Ramos is getting stronger and has even caught some back-to-back games, which is a great sign but even as important is his offensive. Although he has just nine games under his belt, three of his eight hits have been home runs and has driven in 10.

Designated hitter – Grade A:  Say no more than first-time All-Star and the fourth Rays to be voted as an All-Star starter Corey Dickerson. . Splitting the first half between DH and the outfield, Dickerson in left has been pretty decent, though not great.

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However, he ranks among the league leaders in hits (107), total bases (188), multi-hit games (33), batting average (.312), and extra base-hits (44). Additionally, he is hitting .315 against left-handers.

If his second half continues like his first, Dickerson has an outstanding chance of becoming the AL Comeback Player of the Year

Starting Rotation – Grade B+:  The rotation once again in a key strength despite their 4.17 ERA which is ranked fifth in the AL and 11th in the majors. Chris Archer again has taken the reigns as the ace, ending the first half at 7-5 with a 3.95 ERA. Alex Cobb (7-6, 3.75) looks to be fully recovered from his Tommy John surgery and Jacob Faria the 23-year-old rookie has been a pleasant addition to the rotation going 4-0 with a 2.11 ERA in six starts.

Bullpen – Grade D: The bullpen as a whole (16-20, 4.38) leads the AL in saves with 30, despite their problems bridging the late innings to closer Alex Colome (2-3, 2.76). Colome of late has faltered but he leads the AL in saves with 25 and ranks second in the majors to Colorado’s Greg Holland (28).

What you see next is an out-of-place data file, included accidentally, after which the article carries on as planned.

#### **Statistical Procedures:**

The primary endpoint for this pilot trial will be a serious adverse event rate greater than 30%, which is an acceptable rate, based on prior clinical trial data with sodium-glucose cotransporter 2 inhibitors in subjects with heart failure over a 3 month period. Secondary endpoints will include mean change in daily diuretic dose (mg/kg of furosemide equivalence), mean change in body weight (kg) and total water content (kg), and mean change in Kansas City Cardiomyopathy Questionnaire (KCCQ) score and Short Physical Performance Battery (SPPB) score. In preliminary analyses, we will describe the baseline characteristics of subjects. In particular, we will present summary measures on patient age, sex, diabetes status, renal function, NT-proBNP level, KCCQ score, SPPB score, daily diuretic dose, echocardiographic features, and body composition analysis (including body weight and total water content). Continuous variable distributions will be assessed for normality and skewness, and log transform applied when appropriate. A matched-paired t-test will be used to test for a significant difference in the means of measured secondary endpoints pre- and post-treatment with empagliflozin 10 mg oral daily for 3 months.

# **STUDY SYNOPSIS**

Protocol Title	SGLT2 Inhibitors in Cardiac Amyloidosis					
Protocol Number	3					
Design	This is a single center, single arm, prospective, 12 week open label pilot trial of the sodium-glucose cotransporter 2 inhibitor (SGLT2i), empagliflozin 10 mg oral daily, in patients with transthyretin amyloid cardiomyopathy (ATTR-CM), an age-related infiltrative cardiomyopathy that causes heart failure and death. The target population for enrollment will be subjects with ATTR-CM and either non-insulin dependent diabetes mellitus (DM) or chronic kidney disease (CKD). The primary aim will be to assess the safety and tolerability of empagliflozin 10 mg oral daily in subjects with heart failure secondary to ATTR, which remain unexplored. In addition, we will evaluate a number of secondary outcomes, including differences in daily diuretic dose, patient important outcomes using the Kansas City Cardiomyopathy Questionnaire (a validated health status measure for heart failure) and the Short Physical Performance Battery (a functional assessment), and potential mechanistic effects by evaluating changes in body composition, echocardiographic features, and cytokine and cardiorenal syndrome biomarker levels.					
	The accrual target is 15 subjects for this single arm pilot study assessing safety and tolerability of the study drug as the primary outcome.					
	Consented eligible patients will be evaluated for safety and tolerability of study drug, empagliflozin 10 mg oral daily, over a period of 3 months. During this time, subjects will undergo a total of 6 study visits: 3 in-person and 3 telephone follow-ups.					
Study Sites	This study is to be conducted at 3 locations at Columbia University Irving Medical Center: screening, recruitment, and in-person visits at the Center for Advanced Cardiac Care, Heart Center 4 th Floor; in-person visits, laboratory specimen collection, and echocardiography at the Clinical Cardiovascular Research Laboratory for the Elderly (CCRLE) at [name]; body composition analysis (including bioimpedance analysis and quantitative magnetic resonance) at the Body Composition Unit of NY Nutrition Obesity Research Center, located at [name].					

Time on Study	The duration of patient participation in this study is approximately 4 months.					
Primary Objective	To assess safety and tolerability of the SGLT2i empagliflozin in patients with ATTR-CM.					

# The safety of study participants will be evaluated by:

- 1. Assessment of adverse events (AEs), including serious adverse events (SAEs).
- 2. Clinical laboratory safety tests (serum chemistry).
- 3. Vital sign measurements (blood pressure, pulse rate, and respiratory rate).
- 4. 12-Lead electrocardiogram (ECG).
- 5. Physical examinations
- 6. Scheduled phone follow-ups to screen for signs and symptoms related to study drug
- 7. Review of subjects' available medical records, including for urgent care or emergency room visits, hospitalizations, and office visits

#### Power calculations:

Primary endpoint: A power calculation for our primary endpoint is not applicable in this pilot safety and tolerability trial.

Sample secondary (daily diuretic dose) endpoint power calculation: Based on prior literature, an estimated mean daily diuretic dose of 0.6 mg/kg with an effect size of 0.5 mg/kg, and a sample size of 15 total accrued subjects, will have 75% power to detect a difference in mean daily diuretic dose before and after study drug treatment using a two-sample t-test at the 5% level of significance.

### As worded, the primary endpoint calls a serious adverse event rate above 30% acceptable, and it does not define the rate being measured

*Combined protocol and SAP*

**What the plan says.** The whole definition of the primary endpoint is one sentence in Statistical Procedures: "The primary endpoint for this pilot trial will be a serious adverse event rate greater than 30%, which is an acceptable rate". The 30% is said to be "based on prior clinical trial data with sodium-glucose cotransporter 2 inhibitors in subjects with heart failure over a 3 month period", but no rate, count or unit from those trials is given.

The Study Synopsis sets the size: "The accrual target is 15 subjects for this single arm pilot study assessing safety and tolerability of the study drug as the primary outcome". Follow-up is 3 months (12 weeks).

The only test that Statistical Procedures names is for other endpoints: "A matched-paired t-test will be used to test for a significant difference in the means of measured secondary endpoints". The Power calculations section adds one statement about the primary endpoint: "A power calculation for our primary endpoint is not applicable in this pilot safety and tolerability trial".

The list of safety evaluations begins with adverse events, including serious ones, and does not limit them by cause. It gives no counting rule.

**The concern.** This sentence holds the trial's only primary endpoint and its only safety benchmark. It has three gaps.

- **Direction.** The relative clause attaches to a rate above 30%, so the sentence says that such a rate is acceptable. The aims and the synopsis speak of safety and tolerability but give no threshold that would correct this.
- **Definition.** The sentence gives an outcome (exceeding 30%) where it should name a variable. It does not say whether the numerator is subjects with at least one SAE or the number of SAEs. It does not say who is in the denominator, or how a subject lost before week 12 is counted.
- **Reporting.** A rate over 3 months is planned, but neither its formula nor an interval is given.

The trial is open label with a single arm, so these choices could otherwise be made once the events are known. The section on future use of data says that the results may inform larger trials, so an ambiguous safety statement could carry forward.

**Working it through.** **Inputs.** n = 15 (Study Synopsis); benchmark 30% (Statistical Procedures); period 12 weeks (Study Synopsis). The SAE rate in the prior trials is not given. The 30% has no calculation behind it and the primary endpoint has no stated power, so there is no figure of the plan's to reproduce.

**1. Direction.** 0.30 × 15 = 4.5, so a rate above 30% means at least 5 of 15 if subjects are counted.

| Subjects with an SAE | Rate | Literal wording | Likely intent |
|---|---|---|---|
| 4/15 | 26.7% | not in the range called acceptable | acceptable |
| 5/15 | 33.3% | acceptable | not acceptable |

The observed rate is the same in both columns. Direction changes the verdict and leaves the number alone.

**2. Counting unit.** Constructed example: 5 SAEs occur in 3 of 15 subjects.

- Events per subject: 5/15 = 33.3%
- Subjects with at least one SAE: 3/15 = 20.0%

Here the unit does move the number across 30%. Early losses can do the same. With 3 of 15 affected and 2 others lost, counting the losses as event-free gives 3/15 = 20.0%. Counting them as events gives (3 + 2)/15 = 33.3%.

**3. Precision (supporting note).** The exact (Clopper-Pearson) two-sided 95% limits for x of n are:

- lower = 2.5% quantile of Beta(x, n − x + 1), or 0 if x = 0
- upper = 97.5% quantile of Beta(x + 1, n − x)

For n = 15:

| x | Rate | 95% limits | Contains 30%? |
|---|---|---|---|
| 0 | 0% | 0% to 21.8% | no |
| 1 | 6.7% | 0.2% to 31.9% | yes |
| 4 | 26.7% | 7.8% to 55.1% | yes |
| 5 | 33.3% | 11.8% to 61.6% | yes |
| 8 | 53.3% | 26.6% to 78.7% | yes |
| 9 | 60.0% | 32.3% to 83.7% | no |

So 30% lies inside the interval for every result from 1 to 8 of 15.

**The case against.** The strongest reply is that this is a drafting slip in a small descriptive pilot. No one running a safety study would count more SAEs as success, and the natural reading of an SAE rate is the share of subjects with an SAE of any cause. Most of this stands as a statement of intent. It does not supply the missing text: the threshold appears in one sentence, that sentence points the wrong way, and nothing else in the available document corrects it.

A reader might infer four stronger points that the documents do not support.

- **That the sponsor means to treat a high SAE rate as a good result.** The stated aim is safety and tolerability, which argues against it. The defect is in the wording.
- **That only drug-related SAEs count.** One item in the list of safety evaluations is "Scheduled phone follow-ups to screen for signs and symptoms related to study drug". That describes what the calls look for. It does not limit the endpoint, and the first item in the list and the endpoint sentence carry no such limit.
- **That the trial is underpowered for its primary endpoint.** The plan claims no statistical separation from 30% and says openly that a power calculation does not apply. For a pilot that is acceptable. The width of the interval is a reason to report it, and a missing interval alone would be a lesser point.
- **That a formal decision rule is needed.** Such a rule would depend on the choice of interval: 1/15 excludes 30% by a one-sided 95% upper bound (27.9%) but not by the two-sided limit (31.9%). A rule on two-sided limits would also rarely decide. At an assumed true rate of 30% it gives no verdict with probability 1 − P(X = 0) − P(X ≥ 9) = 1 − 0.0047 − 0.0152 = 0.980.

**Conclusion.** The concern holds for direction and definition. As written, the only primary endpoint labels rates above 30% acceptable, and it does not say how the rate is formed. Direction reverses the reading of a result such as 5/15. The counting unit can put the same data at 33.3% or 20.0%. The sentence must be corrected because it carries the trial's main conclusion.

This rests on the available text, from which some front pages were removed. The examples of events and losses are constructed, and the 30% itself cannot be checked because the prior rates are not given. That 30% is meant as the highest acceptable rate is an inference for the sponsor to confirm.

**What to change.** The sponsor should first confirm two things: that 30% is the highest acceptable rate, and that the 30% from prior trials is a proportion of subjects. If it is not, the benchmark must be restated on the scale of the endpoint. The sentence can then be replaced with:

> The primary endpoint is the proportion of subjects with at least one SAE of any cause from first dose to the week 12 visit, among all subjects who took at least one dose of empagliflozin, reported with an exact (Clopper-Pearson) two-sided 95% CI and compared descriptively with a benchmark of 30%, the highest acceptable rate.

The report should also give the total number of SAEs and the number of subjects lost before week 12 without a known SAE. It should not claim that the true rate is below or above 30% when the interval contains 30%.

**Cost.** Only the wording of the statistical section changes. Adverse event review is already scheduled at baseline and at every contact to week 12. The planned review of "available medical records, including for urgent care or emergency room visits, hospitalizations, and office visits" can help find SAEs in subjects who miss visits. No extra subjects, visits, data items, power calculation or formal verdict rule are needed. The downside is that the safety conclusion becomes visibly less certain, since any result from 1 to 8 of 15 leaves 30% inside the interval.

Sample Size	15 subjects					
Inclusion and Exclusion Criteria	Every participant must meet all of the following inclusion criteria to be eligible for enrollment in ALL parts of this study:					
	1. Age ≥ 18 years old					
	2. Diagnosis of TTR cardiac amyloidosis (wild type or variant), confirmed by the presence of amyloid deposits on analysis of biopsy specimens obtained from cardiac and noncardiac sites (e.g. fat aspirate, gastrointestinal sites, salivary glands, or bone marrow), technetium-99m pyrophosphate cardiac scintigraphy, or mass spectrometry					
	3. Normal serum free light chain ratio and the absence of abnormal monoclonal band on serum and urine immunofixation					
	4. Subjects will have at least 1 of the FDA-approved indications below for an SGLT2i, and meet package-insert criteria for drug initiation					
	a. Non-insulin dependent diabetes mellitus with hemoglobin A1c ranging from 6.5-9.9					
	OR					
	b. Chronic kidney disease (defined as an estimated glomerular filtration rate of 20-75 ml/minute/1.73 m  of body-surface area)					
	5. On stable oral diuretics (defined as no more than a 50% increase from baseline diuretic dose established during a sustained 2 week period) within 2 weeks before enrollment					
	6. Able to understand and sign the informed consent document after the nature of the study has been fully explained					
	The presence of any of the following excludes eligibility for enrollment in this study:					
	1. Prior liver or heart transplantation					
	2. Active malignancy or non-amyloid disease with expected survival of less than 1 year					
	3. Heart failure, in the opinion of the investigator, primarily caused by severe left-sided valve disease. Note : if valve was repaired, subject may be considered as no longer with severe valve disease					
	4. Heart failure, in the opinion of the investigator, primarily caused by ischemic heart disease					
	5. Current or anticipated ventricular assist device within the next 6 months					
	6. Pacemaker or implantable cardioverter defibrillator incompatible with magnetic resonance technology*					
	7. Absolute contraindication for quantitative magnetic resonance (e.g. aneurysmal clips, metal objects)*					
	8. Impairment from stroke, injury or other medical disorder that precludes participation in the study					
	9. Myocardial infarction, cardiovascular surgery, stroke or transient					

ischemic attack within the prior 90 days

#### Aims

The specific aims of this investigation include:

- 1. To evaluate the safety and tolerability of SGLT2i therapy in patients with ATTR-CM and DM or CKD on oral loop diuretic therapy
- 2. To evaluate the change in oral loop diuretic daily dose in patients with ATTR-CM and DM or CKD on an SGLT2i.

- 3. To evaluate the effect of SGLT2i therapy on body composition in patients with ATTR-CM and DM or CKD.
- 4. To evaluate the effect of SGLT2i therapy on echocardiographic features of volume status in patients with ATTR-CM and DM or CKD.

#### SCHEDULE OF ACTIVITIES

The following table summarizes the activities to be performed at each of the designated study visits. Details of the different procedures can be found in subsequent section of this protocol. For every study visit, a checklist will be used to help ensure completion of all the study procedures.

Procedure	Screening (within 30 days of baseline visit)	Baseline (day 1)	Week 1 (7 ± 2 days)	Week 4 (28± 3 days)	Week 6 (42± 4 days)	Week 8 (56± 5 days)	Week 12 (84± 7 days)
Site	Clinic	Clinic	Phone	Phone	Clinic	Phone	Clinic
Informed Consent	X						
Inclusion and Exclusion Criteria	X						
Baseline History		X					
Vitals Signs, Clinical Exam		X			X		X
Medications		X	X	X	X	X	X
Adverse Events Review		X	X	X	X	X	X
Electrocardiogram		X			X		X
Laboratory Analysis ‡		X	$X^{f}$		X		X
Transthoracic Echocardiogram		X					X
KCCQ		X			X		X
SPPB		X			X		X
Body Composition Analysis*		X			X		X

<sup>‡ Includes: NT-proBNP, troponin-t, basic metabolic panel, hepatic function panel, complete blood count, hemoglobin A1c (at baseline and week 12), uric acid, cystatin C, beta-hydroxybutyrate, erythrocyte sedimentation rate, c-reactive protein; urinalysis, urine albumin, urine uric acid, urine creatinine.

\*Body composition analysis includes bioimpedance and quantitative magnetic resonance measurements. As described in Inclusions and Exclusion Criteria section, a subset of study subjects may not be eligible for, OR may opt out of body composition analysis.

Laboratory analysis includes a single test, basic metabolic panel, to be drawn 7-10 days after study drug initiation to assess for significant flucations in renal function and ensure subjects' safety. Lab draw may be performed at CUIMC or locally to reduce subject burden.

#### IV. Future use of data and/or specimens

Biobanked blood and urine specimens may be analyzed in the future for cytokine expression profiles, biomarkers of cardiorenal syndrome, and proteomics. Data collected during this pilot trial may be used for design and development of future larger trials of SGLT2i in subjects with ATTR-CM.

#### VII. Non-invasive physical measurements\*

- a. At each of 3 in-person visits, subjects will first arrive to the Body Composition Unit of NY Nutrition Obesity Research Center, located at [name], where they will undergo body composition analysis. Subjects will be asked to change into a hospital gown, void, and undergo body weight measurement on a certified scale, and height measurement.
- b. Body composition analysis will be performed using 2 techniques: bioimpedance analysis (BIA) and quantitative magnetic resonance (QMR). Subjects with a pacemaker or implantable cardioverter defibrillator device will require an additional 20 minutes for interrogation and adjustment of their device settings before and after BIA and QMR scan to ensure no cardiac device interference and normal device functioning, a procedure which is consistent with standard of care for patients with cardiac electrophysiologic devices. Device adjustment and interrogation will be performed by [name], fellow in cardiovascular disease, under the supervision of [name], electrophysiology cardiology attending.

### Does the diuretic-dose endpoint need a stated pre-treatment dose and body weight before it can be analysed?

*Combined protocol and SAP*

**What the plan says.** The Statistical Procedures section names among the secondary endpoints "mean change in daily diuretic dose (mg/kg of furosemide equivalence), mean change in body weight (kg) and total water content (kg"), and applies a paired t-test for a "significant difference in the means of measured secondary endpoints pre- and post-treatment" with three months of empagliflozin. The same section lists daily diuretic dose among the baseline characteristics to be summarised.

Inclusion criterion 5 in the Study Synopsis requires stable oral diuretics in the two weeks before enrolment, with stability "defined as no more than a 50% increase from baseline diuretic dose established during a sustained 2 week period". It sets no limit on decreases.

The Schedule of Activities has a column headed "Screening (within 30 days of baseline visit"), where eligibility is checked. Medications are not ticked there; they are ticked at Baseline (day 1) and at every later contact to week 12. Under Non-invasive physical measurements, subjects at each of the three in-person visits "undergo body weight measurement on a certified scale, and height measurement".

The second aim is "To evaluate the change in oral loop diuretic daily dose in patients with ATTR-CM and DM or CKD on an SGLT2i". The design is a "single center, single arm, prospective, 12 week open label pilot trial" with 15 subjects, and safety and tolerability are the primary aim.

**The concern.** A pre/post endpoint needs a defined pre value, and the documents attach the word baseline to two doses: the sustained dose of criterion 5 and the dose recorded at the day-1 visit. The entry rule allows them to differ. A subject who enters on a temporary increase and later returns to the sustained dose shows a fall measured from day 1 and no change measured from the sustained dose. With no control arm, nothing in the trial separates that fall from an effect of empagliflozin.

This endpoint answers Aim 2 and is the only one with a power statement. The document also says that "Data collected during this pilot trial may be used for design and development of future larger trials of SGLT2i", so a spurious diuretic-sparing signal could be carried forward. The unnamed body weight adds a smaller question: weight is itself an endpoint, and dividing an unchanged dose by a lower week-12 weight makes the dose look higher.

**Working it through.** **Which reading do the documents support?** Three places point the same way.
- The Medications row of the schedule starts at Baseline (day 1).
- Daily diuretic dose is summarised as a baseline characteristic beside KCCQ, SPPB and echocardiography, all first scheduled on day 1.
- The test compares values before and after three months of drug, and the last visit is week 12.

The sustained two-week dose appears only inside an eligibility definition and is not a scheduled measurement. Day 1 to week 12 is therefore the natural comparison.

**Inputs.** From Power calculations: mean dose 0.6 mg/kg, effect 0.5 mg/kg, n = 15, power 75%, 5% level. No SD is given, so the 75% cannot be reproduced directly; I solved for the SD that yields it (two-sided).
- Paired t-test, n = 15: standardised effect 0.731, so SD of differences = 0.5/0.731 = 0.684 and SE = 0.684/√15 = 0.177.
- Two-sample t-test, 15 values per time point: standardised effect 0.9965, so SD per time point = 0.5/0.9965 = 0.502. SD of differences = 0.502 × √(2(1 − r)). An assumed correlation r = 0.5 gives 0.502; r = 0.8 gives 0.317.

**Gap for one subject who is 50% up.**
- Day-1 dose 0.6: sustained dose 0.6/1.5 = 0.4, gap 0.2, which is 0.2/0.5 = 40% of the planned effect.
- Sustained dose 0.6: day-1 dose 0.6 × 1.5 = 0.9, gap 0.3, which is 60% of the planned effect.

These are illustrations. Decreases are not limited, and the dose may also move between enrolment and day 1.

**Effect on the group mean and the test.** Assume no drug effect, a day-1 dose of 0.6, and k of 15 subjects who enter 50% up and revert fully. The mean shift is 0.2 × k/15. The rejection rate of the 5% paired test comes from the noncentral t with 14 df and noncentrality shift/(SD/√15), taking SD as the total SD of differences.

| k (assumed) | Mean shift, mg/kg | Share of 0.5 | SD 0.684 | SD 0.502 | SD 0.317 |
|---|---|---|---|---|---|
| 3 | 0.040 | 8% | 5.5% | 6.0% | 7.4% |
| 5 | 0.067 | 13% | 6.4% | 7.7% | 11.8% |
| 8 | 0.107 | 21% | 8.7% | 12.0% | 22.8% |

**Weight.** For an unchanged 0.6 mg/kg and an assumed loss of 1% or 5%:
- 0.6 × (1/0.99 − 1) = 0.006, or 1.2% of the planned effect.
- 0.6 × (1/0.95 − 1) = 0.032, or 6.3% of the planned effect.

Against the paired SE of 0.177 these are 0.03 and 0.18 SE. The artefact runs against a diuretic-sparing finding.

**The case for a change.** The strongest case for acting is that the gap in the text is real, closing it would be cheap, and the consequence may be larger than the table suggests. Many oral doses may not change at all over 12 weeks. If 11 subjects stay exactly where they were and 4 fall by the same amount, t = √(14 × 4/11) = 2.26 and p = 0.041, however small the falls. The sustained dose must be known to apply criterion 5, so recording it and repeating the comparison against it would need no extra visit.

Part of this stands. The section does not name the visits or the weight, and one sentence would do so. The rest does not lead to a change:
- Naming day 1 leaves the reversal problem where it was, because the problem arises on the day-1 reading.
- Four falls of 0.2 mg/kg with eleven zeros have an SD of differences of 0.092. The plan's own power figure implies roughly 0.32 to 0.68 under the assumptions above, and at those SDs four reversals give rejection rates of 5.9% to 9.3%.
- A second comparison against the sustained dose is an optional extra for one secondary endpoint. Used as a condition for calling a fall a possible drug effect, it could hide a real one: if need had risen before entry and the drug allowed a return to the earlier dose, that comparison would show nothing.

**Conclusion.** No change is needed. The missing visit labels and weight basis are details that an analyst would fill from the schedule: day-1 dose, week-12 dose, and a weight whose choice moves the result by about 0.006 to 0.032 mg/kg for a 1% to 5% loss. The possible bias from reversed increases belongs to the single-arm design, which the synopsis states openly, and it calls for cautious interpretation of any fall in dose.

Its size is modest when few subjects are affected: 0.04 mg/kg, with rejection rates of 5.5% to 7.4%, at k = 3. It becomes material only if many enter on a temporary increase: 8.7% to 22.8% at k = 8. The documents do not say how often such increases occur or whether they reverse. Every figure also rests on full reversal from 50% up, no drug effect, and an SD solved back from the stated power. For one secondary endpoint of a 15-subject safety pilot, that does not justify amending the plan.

Having a healthy Brad Boxberger along with Chase Whitley, Tommy Hunter and Erasmo Ramirez as the bridge to Colome the bullpen should show a big improvement in the second half.

Manager/Overall Team Grade – Grade B-/B+:  In his third season as manager, Kevin Cash has shown improvement but not as much as I would have liked. Cash still has problems handling the pitching staff and I do not understand why he has those problems with one of the best pitching coaches in the majors in Jim Hickey.

Starting with the rotation, I would not have kept Blake Snell in the rotation as long as he did and the same for Erasmo Ramirez and now Jake Odorizzi. As for the bullpen, I would have not kept Austin Pruitt and rookie Jose Alvarado in the pen as long as he did and I still do see what he sees in Jumbo Diaz.

I do understand how important it is to have and to show confidence in your players, but the difference in waiting to remove them could become a factor when it comes down to a postseason berth.

Hopefully the All-Star break will/can shed some light on how the rotation will play out – and I sincerely hope that Cash has Snell and Odorizzi on very short leases and that the erratic bullpen issues have been left behind.

Best New Addition: Adeiny Hechavarria

Biggest Disappointments: Blake Snell, Jake Odorizzi, Brad Miller

Health Status: Kevin Kiermaier remains on target for a return sometime in August, Matt Duffy still is recovering from yet another surgery (June 23) for the removal of a small calcium deposit on his heel. As of today, there is still no timetable for his return, though speculation is that he will play at some point this season. Colby Rasmus remains out with hip tendinitis and has not begun a rehab assignment, though it is expected he will return sometime after the break and Rickie Weeks Jr. remains out with a right shoulder impingement.

Next: Tampa Bay Rays Midseason Awards

How the season plays out is contingent on getting this team healthy… the return of key players will help as it could be like making a deadline trade and more importantly is getting the bullpen straightened out.